The current coalition negotiations again raise the tragic truth of modern Israel: For quite a while, it has not been possible to govern in the Holy Land.
The problem is not only that the head of the country's executive arm is held accountable, but not given the authority to build a cabinet with ministers who know something about the realm of their ministries and who also work for him/her. The problem is not only that Knesset members are not elected personally by voters, which ensures the existence of conflicts of interest between those who determine the party lists and those who actually vote for the lists on election day. The problem is not only the absence of fixed terms of office in the executive and legislative branches, which makes political instability structurally inherent in the current system and precludes long-term planning and vision.
These are just some of the more visual signs of a centrifugal governmental system in which sectoral demands steadily tear apart what remains of the Zionist dream.
In Israel's current system of government, measures taken to survive politically in the present have a way of determining future reality. For example, it was not possible to remove Israeli citizens from Gaza without paying the political ransom of removing the ultra-Orthodox education stream from the system-wide educational reform that was approved at the time (which has since dissipated in any event, because of the lack of governance in the system).
Similarly, segments of the population with employment rates so low that they are unparalleled in the West are represented by politicians who insist on cementing this situation for eternity. They demand an increase in personal subsidies for each child - which have been shown to encourage extremely high birth rates - that are, in turn, translated into incomes that enable the choice of non-work as a way of life.
Three-quarters of ultra-Orthodox males and Israeli-Arab females of prime working ages (25-54) are not employed, while the rates of non-employment of their spouses are double Western averages. In 1960, only 15 percent of the country's primary school pupils studied in the ultra-Orthodox and Israeli-Arab educational systems. According to the Central Bureau of Statistics, in just four years, the 50 percent barrier will be crossed.
If today's youth adopt the work habits of their parents, it should be clear that, in another generation or two, the resultant majority of the country's population will create an untenable financial burden on the minority - who, by no small coincidence, will also be the sole bearers of the national defense burden. And what about the brain drain from Israel, which only accelerates this demographic process? Who is even dealing with this issue?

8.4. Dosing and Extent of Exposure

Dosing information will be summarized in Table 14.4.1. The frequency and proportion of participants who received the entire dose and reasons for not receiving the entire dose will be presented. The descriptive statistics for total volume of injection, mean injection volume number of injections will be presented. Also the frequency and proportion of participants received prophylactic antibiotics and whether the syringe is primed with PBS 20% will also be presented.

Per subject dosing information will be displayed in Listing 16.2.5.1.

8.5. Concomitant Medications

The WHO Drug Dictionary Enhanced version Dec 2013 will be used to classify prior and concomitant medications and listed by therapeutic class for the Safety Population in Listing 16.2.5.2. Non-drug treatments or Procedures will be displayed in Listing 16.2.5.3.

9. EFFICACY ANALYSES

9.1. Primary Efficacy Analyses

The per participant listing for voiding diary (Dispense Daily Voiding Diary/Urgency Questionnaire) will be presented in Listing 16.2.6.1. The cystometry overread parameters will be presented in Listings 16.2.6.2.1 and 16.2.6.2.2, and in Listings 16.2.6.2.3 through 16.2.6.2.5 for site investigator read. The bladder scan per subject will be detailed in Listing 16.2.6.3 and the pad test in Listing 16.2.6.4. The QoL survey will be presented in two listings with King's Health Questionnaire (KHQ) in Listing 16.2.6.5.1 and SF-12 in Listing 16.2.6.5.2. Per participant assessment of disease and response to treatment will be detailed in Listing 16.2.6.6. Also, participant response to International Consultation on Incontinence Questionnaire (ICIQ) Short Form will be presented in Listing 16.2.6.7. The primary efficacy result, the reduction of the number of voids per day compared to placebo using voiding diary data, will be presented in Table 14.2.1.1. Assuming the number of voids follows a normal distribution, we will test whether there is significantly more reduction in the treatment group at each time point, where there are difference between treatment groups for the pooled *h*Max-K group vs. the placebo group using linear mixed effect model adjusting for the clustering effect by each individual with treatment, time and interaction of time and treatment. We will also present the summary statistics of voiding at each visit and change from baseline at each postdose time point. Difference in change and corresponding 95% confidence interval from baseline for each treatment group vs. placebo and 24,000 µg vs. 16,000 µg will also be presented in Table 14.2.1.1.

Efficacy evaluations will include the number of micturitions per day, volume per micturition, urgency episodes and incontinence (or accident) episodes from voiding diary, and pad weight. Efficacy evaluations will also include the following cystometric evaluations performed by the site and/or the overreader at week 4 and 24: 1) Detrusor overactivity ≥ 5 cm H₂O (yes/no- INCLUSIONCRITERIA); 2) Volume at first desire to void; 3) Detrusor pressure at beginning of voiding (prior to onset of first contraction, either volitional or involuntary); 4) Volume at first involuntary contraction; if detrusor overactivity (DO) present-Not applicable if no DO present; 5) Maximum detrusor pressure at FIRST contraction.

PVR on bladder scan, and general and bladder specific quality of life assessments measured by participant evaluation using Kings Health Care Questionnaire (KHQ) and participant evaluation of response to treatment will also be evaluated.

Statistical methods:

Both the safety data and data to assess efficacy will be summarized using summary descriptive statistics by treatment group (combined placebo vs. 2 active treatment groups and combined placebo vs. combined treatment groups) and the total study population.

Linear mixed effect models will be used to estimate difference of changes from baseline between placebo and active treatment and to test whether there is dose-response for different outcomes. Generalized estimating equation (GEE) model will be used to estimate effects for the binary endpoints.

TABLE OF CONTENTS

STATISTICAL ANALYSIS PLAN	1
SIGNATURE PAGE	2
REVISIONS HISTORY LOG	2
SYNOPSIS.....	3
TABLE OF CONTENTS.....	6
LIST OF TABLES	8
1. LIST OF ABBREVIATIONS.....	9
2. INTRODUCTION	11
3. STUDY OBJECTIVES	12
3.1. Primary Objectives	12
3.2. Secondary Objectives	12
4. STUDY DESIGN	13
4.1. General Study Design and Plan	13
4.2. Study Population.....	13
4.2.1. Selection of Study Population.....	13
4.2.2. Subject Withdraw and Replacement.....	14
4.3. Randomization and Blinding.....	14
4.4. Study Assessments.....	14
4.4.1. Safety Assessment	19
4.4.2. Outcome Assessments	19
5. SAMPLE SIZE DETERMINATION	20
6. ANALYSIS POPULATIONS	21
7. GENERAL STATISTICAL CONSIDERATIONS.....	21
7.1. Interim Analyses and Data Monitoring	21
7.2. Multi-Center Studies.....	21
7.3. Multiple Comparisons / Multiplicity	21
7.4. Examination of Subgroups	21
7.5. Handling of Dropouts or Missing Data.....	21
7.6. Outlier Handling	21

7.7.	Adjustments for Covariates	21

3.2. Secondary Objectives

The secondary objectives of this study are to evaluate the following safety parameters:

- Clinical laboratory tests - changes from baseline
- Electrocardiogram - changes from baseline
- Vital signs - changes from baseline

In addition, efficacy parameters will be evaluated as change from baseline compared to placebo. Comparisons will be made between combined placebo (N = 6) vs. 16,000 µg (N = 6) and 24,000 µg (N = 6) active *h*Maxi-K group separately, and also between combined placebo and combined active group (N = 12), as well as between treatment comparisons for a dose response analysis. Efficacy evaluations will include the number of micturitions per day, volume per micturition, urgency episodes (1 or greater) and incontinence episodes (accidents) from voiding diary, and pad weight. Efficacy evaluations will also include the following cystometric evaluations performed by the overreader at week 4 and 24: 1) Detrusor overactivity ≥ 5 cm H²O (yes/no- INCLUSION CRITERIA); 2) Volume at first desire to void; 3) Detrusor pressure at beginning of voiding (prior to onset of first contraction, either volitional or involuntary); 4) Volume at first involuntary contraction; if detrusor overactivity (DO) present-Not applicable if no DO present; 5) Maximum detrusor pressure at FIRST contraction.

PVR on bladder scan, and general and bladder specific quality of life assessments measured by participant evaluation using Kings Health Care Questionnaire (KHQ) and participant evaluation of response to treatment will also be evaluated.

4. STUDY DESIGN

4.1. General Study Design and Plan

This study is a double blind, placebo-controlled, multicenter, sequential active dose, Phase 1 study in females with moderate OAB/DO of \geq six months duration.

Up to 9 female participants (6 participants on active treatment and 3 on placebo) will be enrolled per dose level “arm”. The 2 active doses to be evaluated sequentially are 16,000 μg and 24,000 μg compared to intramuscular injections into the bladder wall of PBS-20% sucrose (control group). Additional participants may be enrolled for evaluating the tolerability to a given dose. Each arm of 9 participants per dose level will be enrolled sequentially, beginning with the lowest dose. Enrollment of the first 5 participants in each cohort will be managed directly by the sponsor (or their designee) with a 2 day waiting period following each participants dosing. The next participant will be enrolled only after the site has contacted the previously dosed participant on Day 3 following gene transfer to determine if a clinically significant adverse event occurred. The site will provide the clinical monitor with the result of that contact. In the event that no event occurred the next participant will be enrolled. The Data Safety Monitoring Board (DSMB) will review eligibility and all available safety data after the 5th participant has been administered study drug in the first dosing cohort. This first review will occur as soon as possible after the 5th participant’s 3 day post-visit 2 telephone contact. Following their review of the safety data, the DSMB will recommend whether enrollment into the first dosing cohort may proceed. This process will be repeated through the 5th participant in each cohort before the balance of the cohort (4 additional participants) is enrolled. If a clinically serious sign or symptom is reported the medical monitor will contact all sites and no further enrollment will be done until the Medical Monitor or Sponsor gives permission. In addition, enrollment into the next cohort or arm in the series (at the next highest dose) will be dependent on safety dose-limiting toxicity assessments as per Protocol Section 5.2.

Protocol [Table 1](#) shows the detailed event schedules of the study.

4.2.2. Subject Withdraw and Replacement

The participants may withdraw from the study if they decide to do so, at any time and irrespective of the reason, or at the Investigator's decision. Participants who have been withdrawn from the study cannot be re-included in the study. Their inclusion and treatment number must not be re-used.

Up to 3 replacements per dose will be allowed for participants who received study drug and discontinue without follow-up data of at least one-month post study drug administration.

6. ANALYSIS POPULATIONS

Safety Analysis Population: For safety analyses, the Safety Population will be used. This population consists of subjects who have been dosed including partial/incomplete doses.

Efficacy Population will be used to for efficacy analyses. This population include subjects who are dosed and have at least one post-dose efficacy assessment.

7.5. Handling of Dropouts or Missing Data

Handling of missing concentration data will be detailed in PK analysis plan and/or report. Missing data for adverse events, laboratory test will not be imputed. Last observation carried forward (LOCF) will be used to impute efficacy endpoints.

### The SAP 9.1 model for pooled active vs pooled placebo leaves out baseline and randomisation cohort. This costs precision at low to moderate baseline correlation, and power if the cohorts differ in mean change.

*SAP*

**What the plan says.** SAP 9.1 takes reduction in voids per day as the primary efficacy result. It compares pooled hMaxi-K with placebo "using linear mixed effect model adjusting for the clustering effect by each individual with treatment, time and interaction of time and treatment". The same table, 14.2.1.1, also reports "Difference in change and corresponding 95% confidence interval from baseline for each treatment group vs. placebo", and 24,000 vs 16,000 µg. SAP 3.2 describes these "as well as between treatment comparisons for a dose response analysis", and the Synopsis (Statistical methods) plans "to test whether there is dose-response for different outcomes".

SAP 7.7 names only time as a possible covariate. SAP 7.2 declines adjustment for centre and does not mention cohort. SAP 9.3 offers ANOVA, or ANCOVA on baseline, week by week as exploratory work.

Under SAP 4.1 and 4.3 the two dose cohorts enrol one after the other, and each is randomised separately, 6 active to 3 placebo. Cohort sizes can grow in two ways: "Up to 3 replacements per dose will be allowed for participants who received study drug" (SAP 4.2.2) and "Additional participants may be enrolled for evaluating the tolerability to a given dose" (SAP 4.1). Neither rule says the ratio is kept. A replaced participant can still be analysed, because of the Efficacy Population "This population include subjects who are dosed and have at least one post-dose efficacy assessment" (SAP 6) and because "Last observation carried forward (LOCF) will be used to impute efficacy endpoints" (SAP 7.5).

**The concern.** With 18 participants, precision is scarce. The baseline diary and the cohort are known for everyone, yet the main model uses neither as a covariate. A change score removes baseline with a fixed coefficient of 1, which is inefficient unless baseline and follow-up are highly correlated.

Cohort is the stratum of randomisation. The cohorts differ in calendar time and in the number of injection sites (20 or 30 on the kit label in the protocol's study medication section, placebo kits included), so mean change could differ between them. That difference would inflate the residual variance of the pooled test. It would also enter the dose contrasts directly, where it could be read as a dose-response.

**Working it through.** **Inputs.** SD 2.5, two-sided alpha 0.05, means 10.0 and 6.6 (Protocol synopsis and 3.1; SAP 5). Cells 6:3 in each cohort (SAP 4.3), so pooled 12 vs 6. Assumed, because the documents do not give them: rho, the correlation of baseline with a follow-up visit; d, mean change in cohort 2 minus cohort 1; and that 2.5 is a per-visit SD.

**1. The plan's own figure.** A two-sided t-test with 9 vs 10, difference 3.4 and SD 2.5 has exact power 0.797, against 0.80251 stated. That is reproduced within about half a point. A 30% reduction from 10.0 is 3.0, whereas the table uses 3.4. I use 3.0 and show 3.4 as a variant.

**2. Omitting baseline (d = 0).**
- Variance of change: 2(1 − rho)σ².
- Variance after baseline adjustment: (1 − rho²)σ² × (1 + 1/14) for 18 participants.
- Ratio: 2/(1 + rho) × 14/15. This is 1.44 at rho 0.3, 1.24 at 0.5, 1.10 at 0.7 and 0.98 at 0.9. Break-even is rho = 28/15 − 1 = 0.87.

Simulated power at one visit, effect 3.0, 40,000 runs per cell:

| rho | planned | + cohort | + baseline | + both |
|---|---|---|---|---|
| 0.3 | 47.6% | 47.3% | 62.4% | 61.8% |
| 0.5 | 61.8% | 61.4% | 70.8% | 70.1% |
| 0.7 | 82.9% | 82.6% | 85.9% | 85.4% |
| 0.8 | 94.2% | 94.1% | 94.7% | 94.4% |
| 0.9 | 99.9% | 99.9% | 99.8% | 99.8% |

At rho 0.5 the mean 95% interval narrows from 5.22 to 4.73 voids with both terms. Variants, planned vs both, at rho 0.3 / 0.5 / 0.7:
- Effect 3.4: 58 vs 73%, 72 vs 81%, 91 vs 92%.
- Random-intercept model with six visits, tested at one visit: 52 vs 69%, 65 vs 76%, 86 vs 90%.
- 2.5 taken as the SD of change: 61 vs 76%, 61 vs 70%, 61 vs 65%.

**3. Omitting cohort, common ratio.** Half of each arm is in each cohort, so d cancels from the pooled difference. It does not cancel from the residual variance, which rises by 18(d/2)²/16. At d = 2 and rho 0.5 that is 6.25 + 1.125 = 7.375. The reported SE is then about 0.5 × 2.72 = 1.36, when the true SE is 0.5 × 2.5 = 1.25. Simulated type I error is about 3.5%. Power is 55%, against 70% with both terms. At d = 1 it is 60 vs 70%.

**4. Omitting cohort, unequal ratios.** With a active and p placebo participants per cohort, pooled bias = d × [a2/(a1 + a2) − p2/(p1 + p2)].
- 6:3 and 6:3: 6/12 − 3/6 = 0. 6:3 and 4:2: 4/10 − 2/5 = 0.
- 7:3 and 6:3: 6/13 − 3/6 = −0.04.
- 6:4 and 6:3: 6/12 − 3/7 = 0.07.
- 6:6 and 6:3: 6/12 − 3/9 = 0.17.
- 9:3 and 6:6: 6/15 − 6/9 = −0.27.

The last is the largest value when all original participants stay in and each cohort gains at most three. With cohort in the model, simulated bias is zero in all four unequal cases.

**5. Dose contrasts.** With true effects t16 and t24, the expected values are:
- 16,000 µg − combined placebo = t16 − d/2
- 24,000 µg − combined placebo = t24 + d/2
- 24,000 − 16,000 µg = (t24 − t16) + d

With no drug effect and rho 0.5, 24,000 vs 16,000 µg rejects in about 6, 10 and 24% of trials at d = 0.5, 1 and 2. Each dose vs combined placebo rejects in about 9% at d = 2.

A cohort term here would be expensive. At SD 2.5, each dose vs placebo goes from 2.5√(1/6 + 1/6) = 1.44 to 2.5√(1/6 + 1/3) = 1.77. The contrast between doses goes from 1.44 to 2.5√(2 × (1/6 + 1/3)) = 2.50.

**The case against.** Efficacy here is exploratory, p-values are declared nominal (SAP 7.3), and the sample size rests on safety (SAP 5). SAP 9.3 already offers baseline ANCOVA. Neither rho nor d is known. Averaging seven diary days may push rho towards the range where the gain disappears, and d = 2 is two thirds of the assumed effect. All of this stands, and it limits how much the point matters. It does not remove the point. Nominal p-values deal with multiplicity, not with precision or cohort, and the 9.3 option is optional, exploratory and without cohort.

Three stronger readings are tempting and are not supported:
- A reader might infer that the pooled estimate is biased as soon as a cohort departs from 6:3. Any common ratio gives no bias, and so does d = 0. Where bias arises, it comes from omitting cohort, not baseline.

In the struggle between left and right on keeping parts of the Land of Israel and Jerusalem that contain large Palestinian Arab populations, the current political tiebreakers are constraints that mortgage one demographic future - between Zionists and non-Zionists - for another demographic future, between Jews and Arabs.
A political tiebreaker of a totally different magnitude is needed: A political system in which each of the representatives, from the president down to the last Knesset member, is elected to fixed terms of office directly by the people. Representatives from different towns and regions will have to start looking out for the education that their constituents' children receive, for jobs and personal security for the people who put them in office, for clean neighborhoods and environmental concerns in the areas that they come from. The accountability for successes and failures will be personal, with a corresponding political price tag.
When they will have to start dealing with the welfare of those who actually voted them into office, the politicians will have a lesser degree of freedom to advocate keeping the biblical Land of Israel instead preserving the health of today's State of Israel; a lesser degree of freedom to be more concerned about Palestinian Arabs in Nablus and Ramallah than about Israeli Arabs in Taibeh and Rahat; and a lesser degree of freedom to insist on Torah studies as a substitute for, rather than as a complement to, education that facilitates the understanding of modern democracy and provides the tools for working in a global economy.
The total number of seats currently held by the three largest parties - Kadima, Labor and Likud - has already fallen to just half of the Knesset's total (60 MKs in all). In light of the internal demographic changes that are taking place in Israel, the existing political fringes that represent narrow sectoral interests will become the majority in the Knesset in the near future, and the national perspective toward policy-making will have disappeared from the political scene. These fringes will become the primary boulevards - with each one leading toward the termination of the Zionist dream of a first-world democracy that is the national home of the Jewish people.
The time has come for the leaders of Kadima, Labor and Likud to understand that the country has reached the point of no return. Only the leaders of these three parties still have the combined parliamentary ability to put in place a new democratic system of government by the next elections. This will be the ultimate political tiebreaker that will return to the people the ability to salvage their collective future.
The author teaches economics in the Department of Public Policy at Tel Aviv University.
Want to enjoy 'Zen' reading - with no ads and just the article? Subscribe todaySubscribe now